BALI, Indonesia — A possible World Trade Organization deal moved closer to approval Friday after a row over food subsidies was set aside following hours of global negotiations that went late into the night.
Trade ministers had come to the four-day WTO meetings on Indonesia's resort island of Bali with little hope that a slimmed-down agreement would be reached, with India refusing to budge on a provision that could endanger subsidies for grains under a policy to feed its poor.
But a draft proposal released late Friday to be decided on by the ministers put the subsidy issue on the backburner, allowing it to be taken up at a later point and opening room for consensus. The proposal also would simplify customs procedures.
India Trade Minister Anand Sharma said he endorses the draft proposal.
"This is a decision which is historic, and it will resonate in all continents," he said.
The deal could boost global trade by $1 trillion and help revive the WTO's broader Doha Round of trade negotiations, sometimes known as the development round because of sweeping changes in regulations, taxes and subsidies that would benefit low income countries.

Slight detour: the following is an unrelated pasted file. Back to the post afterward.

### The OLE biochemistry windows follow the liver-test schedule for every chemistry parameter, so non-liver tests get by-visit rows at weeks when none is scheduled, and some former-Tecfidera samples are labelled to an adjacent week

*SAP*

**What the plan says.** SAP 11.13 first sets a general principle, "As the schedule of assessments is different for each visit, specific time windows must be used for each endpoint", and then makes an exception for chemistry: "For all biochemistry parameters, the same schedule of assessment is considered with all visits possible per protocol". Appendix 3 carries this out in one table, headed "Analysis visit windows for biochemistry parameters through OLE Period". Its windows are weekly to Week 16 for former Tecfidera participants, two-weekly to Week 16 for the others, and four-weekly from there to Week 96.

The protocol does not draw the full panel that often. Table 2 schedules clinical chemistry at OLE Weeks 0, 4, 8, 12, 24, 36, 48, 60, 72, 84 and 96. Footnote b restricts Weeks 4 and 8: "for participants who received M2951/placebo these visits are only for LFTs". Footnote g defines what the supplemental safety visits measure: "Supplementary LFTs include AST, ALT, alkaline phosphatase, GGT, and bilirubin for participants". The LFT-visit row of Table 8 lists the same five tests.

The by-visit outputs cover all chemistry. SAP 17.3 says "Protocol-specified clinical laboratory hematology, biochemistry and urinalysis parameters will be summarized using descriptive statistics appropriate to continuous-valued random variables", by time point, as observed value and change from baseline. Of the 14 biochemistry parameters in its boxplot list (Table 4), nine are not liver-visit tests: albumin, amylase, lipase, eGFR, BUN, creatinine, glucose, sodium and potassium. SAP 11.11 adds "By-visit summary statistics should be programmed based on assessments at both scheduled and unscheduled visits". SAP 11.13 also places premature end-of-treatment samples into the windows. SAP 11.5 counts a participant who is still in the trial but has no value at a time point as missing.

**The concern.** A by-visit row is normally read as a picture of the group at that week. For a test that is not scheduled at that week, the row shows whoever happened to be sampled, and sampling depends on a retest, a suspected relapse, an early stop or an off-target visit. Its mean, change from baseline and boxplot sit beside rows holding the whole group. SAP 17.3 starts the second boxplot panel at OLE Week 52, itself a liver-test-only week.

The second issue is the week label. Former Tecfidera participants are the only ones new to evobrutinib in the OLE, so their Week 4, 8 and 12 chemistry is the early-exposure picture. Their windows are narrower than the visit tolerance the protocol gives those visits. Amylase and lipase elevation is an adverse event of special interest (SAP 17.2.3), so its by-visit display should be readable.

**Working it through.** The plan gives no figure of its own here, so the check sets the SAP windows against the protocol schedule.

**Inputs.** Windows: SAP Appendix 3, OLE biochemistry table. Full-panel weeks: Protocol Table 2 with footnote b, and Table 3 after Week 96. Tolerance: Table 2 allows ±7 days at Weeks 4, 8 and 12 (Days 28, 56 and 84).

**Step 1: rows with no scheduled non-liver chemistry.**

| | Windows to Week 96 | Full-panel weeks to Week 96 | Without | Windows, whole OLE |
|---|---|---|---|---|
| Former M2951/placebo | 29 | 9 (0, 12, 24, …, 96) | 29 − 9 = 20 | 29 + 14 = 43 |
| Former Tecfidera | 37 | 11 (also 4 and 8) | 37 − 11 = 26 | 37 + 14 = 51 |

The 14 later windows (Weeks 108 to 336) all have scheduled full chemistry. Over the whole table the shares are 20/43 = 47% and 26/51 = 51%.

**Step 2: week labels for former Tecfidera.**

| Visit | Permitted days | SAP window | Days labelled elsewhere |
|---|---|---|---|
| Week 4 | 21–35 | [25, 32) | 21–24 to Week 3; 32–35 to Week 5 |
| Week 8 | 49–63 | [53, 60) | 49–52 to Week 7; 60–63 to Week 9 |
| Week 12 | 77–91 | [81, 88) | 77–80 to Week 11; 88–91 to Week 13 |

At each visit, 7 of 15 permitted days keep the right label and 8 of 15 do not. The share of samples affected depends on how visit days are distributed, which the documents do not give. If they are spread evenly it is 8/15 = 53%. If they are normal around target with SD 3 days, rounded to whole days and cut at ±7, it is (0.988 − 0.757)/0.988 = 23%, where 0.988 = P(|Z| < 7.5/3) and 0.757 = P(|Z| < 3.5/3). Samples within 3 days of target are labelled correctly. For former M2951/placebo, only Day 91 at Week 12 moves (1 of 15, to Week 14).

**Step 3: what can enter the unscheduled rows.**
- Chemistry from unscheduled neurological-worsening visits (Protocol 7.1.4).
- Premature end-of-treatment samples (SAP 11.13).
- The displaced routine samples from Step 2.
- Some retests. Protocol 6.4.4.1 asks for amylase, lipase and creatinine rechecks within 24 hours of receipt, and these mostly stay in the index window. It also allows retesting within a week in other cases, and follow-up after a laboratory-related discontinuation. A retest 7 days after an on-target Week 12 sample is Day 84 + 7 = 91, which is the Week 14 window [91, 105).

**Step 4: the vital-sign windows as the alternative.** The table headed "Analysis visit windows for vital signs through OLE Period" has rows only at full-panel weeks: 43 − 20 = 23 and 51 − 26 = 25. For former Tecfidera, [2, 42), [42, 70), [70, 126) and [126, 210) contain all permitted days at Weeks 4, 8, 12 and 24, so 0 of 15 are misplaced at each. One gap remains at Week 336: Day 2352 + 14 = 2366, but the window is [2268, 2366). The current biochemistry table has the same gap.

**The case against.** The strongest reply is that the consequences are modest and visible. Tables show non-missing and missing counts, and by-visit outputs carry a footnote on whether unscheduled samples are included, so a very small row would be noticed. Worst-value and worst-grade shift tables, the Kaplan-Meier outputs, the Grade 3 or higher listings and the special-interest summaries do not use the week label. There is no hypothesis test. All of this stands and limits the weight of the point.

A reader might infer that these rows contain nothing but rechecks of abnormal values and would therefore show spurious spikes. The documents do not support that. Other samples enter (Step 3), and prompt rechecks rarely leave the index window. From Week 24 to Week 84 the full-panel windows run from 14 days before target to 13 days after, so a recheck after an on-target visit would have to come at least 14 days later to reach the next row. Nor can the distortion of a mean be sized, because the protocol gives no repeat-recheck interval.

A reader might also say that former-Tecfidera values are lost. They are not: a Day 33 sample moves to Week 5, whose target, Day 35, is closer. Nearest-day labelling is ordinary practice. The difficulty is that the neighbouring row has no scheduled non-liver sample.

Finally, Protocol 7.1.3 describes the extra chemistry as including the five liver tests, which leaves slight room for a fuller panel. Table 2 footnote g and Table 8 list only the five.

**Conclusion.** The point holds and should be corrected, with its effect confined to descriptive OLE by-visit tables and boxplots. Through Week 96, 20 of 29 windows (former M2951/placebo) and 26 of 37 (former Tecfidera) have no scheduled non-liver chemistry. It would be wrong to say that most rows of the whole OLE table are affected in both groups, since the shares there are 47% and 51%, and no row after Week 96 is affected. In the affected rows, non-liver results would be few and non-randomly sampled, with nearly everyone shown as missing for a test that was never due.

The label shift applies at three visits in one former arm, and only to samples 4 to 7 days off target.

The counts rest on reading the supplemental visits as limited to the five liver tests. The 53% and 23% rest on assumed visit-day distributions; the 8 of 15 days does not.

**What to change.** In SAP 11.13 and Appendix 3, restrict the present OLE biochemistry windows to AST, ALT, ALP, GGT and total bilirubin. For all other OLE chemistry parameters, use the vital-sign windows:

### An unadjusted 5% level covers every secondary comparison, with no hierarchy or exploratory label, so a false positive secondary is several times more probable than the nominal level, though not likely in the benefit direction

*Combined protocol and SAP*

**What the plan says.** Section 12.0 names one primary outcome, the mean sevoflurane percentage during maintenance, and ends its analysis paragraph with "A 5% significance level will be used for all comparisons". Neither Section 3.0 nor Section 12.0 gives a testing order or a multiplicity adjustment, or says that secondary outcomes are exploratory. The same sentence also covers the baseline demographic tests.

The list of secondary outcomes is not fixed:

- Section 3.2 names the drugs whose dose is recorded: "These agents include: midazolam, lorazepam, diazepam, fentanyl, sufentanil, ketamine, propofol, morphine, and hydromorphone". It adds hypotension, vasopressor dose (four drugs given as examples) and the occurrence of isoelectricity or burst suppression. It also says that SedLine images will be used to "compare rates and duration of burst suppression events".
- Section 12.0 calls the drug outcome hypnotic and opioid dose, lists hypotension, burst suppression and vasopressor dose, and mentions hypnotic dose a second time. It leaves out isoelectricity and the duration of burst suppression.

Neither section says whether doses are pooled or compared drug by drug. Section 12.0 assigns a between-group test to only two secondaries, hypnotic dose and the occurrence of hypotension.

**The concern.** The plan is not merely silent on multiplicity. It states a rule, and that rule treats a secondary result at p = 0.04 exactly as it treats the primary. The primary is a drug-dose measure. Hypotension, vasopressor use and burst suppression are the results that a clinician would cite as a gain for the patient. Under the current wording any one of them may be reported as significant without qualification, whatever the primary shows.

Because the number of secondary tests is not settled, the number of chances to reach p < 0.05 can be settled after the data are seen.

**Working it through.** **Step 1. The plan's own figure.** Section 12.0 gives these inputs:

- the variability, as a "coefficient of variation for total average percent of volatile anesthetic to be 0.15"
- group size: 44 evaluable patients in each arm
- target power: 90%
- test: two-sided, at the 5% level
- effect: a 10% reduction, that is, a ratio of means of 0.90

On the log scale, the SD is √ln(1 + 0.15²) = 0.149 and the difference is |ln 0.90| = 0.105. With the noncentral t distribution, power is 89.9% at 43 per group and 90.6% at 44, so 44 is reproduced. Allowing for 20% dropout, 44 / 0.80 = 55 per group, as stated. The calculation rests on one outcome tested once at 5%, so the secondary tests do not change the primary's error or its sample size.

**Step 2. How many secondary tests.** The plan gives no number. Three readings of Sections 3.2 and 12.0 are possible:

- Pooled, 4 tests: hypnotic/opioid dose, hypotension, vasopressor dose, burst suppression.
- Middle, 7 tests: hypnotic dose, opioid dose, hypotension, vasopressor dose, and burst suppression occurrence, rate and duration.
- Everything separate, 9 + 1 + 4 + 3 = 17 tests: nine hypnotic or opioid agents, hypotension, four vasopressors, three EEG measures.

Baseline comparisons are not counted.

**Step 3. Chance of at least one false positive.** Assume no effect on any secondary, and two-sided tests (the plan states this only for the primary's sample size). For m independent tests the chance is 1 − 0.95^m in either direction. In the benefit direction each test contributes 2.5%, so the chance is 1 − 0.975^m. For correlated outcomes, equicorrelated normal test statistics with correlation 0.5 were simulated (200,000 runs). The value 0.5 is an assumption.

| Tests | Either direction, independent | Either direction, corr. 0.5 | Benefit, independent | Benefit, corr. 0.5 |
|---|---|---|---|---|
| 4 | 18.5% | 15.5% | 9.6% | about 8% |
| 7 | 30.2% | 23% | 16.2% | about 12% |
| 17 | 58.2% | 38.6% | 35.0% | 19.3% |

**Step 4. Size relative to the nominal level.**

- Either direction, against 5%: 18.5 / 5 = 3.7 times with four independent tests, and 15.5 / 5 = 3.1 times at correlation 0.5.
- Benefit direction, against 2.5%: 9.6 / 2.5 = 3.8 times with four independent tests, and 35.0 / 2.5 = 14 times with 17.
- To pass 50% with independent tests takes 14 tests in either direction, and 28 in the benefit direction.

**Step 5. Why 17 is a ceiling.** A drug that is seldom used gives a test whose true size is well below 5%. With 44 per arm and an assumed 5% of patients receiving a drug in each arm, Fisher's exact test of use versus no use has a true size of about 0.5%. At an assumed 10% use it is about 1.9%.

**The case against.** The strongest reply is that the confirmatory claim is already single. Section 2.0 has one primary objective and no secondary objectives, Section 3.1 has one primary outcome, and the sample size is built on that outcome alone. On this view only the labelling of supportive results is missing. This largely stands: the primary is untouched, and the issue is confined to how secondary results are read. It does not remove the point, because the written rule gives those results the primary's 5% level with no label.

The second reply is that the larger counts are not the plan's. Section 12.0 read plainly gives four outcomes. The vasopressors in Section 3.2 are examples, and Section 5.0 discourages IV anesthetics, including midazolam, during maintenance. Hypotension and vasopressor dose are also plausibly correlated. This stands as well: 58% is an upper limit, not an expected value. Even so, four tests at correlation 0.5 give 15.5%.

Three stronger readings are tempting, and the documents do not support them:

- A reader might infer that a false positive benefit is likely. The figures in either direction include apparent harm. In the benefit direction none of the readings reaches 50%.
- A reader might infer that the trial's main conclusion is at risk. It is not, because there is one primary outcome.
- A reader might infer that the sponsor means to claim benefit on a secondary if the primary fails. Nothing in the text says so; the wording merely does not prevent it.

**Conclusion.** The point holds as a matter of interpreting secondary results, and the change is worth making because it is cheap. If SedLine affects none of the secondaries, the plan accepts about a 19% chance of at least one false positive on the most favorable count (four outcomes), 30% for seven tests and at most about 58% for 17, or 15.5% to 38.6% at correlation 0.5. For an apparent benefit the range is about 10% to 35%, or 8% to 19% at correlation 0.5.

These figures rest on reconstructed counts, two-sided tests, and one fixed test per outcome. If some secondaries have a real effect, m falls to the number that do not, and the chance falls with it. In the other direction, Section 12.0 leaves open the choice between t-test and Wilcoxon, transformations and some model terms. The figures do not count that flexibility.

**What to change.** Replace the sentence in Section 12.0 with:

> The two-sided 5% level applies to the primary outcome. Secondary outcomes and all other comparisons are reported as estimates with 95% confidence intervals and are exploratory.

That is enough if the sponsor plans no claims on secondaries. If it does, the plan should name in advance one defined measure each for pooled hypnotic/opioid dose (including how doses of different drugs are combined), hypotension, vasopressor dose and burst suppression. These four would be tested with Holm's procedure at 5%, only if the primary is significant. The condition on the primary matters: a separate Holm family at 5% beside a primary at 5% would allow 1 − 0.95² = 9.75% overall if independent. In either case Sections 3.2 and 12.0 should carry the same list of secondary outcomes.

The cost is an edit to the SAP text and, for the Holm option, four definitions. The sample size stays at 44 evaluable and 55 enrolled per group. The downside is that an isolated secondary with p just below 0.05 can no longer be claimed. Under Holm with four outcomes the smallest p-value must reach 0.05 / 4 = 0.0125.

The idea is that if all countries play by the same trade rules, then all countries, rich or poor, will benefit. But some critics say WTO rules may hinder countries from setting their own priorities in environmental protection, worker rights, food security and other areas. And they say sudden reductions in import tariffs can wipe out industries, causing job losses in rich and poor countries.
The meetings in Bali were seen as crucial after more than a decade of inertia, with failure possibly signaling an end to WTO's relevance as a forum for multilateral trade negotiations among its 159 member economies.
"For the first time since 20 years, the WTO has proven to itself and the world that it actually provides an effective forum to negotiate multilateral trade openings," Matthias Helble, a global trade expert at the Asian Development Bank Institute and former WTO adviser, said in an email. "The deal thereby defies critics who asserted that the large number of members and their diverging interests would make results impossible."
The deal could still face hurdles and must be approved by all members. It was expected to be presented to the ministers and decided on early Saturday.
Associated Press writer Kay Johnson in Mumbai, India, contributed to this report.